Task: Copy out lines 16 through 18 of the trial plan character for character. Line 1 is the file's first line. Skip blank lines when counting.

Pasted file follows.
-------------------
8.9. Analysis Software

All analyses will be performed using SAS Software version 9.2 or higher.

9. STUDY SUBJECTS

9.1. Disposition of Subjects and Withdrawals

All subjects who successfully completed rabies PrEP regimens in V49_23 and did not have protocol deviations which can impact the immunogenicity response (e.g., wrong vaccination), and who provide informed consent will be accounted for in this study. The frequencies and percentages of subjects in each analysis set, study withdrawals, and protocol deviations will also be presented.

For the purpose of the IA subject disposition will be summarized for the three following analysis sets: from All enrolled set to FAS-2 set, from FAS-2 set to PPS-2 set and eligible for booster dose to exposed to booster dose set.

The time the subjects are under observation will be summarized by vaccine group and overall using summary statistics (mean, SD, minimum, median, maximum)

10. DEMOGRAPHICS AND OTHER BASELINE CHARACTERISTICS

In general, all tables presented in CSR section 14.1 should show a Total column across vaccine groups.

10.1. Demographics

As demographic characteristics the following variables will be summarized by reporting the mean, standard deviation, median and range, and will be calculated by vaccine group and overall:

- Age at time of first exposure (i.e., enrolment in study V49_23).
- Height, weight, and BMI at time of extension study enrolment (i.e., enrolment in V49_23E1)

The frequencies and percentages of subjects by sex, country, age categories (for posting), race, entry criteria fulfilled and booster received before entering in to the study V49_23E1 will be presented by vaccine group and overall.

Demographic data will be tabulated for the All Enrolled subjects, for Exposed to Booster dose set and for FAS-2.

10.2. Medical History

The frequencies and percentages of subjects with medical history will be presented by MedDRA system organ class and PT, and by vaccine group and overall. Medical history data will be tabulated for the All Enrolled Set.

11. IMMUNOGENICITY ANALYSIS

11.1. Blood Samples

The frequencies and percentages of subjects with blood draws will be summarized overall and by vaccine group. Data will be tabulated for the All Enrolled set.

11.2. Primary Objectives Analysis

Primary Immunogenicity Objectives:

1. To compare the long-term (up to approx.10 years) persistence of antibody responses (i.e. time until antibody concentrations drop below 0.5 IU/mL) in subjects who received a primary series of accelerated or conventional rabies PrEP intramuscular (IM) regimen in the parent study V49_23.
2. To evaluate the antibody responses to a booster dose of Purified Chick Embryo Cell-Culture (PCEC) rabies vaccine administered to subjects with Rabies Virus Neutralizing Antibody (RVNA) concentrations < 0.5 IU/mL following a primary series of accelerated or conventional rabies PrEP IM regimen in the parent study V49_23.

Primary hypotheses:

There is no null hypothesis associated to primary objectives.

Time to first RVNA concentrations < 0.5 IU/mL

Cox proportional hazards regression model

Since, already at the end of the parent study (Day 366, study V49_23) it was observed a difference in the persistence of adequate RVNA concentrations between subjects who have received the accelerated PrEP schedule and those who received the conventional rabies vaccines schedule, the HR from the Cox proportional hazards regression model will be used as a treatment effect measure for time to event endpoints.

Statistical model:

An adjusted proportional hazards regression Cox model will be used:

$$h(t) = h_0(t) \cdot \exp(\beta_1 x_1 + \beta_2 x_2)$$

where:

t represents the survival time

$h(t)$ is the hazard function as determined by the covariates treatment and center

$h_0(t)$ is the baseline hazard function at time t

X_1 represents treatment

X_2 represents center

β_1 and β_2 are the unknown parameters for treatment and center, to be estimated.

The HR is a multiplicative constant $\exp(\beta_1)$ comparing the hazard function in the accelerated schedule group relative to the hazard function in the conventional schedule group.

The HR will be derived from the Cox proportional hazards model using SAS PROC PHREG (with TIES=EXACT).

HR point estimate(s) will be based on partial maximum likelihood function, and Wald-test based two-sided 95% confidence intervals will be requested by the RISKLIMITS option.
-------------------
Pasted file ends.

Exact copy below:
10.2. Medical History

The frequencies and percentages of subjects with medical history will be presented by MedDRA system organ class and PT, and by vaccine group and overall. Medical history data will be tabulated for the All Enrolled Set.

11. IMMUNOGENICITY ANALYSIS